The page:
In NRL v Singtel Optus, NRL owned copyright in broadcasts of sporting fixtures displayed by Optus’ “TV Now” subscription service. The TV Now service copied and stored a television broadcast selected by a subscriber, after the subscriber clicked the “record” button on the subscriber’s Optus compatible device, to be played back at other times (“time-shifting” – minimum delay of 2 minutes). NRL alleged copyright infringement as their television broadcast copied included film and sound recording. The issue to be decided was who the maker of the recording was. HELD, Optus’s role in capturing the broadcast and then in embodying its images and sounds in the hard disk is so pervasive that, even though entirely automated, it cannot be disregarded when the “person” who does the act of copying is to be identified. Without the effort of both parties, the recording could not be made and thus both parties are liable. Optus cannot rely on the “private and domestic use” defence of s 111 as “there is nothing in the language, or the provenance, of s 111 to suggest that it was intended to cover commercial copying on behalf of individuals.”See Federal Court summary,6 and appeal.7
Vide Overview of CCH Canadian v Law Society
In this case, the Supreme Court of Canada had to decide whether the Law Society of Upper Canada, which maintained the Great Library at Osgoode Hall in Toronto, had infringed copyright because it provided a request-based photocopy service for Law Society members, members of the judiciary and other authorised researchers. Under this ‘custom photocopy service’, legal materials were reproduced by library staff and delivered in person, by mail or by facsimile transmission to requesters. Publishers sued the Law Society, alleging copyright infringement. The Law Society denied liability on the basis that the copies were made for the purpose of research and were therefore covered by the fair dealing defence.
In finding for the Law Society, the Chief Justice McLachlin stated: 8
The fair dealing exception, like other exceptions in the Copyright Act, is a user’s right. In order to maintain the proper balance between the rights of a copyright owner and users’ interests, it must not be interpreted restrictively… The fair dealing exception under s.29 is open to those who can show that their dealings with a copyrighted work were for the purpose of research or private study. “Research” must be given a large and liberal interpretation in order to ensure that users’ rights are not unduly constrained. I agree with the Court of Appeal that research is not limited to non-commercial or private contexts… Although the retrieval and photocopying of legal works are not research in and of themselves, they are necessary conditions of research and thus part of the research process.
Relevant to the court’s finding was that the library had an access policy which stated that only single copies of materials would be provided for the purposes of research, review, private study and criticism as well as use in legal proceedings, and that any requests for copies in excess of 5% of the volume would be referred to the Reference Librarian and might be refused. Additionally, the service was provided on a not for profit basis. Also relevant was that there were no apparent alternatives to the custom photocopy service – the court considered it unreasonable to expect that patrons would always conduct their research onsite, particularly as 20% of the library’s patrons lived outside the Toronto area. The court held that the availability of a licence is not relevant to deciding whether a dealing has been fair and that it was not incumbent upon the Law Society to adduce evidence that every patron uses the material provided in a fair dealing manner – reliance on a general practice would suffice.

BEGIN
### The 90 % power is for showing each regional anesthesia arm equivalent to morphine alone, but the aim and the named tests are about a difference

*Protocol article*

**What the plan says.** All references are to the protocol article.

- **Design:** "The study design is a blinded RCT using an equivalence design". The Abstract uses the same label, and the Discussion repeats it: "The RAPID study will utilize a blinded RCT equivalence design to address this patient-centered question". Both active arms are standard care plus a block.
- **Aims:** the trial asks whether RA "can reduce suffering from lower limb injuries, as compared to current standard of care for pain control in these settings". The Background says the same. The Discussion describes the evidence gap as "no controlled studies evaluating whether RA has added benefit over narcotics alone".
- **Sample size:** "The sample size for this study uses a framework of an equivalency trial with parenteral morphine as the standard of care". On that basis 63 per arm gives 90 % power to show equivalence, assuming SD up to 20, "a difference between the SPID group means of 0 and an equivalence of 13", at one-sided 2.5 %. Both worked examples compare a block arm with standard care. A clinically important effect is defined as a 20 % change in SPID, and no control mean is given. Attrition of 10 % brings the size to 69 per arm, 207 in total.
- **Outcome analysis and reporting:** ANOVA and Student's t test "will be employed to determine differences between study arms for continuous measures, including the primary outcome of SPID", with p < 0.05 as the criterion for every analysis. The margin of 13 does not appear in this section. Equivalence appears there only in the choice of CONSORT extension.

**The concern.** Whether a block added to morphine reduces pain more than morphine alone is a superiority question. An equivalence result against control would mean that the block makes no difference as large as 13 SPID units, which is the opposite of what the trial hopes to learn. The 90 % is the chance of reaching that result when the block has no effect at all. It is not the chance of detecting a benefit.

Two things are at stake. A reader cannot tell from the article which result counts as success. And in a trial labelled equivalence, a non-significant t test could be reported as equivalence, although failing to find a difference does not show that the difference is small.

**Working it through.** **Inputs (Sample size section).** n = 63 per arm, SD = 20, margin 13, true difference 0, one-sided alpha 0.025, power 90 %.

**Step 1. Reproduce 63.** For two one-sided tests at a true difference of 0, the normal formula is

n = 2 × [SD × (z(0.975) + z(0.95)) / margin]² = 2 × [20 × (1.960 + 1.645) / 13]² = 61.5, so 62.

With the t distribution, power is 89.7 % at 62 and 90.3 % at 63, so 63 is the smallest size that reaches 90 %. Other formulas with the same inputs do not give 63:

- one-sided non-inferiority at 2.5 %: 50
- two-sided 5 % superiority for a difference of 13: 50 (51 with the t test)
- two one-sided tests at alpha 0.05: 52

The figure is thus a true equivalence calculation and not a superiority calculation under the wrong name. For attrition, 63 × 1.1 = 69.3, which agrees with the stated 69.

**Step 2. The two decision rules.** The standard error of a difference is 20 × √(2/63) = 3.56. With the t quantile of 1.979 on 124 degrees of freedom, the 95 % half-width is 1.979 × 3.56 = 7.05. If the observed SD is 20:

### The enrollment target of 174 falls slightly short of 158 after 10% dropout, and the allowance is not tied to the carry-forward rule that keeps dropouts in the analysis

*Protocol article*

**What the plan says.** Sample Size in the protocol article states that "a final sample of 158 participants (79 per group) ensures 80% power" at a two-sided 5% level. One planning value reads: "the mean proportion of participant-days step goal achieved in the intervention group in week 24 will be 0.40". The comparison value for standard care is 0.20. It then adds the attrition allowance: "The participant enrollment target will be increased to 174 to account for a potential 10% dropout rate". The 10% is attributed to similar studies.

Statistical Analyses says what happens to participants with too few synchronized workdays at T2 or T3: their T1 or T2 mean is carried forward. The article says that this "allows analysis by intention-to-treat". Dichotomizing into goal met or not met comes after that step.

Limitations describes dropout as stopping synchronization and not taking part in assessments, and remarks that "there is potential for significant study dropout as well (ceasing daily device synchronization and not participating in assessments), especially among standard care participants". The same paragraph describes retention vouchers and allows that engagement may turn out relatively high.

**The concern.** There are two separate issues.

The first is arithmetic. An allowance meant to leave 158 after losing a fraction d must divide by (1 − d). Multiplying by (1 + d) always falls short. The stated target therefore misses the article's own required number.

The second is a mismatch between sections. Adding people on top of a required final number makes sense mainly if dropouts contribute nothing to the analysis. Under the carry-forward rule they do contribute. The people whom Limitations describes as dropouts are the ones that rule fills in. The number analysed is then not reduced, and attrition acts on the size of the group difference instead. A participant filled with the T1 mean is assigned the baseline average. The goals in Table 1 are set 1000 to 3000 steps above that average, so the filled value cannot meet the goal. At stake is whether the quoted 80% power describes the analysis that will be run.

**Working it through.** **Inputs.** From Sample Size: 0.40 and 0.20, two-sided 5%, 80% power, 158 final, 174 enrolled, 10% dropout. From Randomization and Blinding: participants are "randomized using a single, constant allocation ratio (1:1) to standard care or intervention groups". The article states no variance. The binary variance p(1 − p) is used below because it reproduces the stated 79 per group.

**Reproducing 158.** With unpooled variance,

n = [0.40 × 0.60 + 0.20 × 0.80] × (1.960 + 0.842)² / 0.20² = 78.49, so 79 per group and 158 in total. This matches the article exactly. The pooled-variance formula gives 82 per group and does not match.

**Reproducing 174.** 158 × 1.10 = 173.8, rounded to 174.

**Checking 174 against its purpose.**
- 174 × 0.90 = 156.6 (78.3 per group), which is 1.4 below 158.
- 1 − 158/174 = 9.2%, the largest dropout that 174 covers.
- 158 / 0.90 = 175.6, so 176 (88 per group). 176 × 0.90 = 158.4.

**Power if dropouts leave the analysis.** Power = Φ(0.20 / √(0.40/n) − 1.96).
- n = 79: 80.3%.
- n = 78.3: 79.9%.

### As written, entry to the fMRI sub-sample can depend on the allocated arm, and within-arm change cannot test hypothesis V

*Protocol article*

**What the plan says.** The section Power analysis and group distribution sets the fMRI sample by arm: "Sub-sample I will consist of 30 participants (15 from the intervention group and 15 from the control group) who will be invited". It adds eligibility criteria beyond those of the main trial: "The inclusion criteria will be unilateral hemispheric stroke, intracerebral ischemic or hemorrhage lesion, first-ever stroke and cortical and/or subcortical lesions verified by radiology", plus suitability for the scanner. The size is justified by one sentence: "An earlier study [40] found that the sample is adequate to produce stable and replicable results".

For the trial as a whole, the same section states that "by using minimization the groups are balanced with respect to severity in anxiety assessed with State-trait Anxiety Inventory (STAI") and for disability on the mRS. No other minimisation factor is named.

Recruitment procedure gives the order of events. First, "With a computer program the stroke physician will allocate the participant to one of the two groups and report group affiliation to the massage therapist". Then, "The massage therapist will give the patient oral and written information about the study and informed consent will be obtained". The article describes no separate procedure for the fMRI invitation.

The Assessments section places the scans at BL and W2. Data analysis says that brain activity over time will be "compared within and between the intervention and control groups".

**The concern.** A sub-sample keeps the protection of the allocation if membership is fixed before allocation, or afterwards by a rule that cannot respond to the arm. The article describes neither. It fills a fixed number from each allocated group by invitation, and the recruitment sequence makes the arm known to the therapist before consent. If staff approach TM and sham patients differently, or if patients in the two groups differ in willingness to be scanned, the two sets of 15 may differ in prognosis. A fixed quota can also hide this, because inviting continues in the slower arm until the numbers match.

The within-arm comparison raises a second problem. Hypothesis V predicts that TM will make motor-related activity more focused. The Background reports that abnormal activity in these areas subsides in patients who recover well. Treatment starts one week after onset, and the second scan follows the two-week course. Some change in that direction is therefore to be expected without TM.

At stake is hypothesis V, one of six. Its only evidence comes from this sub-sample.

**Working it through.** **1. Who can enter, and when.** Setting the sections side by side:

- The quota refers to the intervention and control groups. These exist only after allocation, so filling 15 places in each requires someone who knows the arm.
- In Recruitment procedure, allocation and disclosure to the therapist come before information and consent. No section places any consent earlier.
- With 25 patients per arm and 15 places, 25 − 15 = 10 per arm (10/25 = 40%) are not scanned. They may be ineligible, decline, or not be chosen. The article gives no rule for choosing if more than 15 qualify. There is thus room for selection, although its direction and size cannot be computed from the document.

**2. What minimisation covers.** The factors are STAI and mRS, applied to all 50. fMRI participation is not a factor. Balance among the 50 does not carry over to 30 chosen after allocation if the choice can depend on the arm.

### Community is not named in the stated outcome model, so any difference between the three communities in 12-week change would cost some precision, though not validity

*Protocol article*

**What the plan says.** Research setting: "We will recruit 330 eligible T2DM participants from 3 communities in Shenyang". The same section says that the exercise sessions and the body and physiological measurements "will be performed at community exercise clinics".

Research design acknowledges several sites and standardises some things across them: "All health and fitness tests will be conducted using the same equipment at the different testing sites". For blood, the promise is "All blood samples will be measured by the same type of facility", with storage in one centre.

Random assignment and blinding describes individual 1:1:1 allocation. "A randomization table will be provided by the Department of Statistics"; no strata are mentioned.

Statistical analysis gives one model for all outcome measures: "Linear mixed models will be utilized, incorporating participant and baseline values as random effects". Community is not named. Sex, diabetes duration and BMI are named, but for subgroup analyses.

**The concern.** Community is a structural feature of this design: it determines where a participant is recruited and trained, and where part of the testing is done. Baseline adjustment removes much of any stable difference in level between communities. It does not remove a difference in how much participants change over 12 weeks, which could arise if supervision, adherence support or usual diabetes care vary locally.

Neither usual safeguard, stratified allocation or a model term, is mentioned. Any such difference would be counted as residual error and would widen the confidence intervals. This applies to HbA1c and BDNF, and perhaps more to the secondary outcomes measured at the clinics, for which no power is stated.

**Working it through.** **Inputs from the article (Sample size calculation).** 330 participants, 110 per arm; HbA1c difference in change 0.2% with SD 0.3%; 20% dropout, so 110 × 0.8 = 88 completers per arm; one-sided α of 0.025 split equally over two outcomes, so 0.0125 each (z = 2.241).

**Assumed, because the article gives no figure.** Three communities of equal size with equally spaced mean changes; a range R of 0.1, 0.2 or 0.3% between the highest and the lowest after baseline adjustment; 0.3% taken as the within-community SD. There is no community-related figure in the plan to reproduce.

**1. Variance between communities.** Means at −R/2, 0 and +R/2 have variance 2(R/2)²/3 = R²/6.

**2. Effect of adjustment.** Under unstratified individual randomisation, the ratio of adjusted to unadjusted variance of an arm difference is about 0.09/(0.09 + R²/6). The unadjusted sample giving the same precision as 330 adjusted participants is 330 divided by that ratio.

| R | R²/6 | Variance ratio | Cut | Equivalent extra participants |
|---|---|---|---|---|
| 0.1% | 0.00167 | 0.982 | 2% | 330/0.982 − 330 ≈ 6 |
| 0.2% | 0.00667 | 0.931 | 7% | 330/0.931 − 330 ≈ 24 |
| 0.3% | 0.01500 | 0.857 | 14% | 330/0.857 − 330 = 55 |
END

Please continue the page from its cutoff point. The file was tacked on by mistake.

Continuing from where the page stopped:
Video overview by Katherine Karan on the ‘Link Tax’
Article 15 (previously known as draft Article 11) provides a new copyright rules to allow news websites to be remunerated for their work when displayed or promoted on large commercial platforms, such as Facebook or Google. This does not affect private or non-commercial users. It is designed to increase compensation to the publishers of news articles.
Because the link tax is yet to implemented by countries of the EU, it remains to be seen how states will deal with the ambiguities and potential adverse effects of Article 15. For instance, each platform will only be permitted to present a very short extract of the news article without breaching copyright, however it is at the country’s discretion to determine what constitutes a “very short extract”. This link tax will also have a major potential impact on small news websites that may see less traffic as a result. Exceptions do exist to this link tax, such as individual words, copyright expiry dates and hyperlinks.
University of New South Wales v Moorhouse http://www.austlii.edu.au/cgi-bin/sinodisp/au/cases/cth/HCA/1975/26.html?stem=0&synonyms=0&query=University%20Moorhouse, 200 (Gibbs J). ↩
Copyright Amendment (Digital Agenda) Act 2000 (Cth), s. 3; The Parliament of the Commonwealth of Australia, House of Representatives, Copyright Amendment (Digital Agenda) Bill 1999, Explanatory Memorandum, Outline, http://www.comlaw.gov.au/Details/C2004B00540/Explanatory%20Memorandum/Text. ↩
Universal Music Australia Pty Ltd v Sharman License Holdings Ltd  FCA 1242 - (Wilcox J). ↩
Dallas Buyers Club v iiNet (No 4)  FCA 838 http://www.austlii.edu.au/cgi-bin/sinodisp/au/cases/cth/FCA/2015/838.html?stem=0&synonyms=0&query=dallas%20buyers%20club&nocontext=1 ↩
Jane C. Ginsburg, ‘Separating the Sony Sheep From the Grokster Goats: Reckoning the Future Business Plans of Copyright-Dependent Technology Entrepreneurs’ (2008) 50 Arizona Law Review 577. ↩
Full Federal Court judgement, http://www.afr.com/rw/2009-2014/AFR/2012/04/27/Photos/861c3906-9000-11e1-89e3-02af79055de5_NRL%20and%20AFL%20v%20SingTel%20Optus%20FINAL.pdf ↩
CCH Canadian Ltd v Law Society of Upper Canada  1 S.C.R. 339 at , , . ↩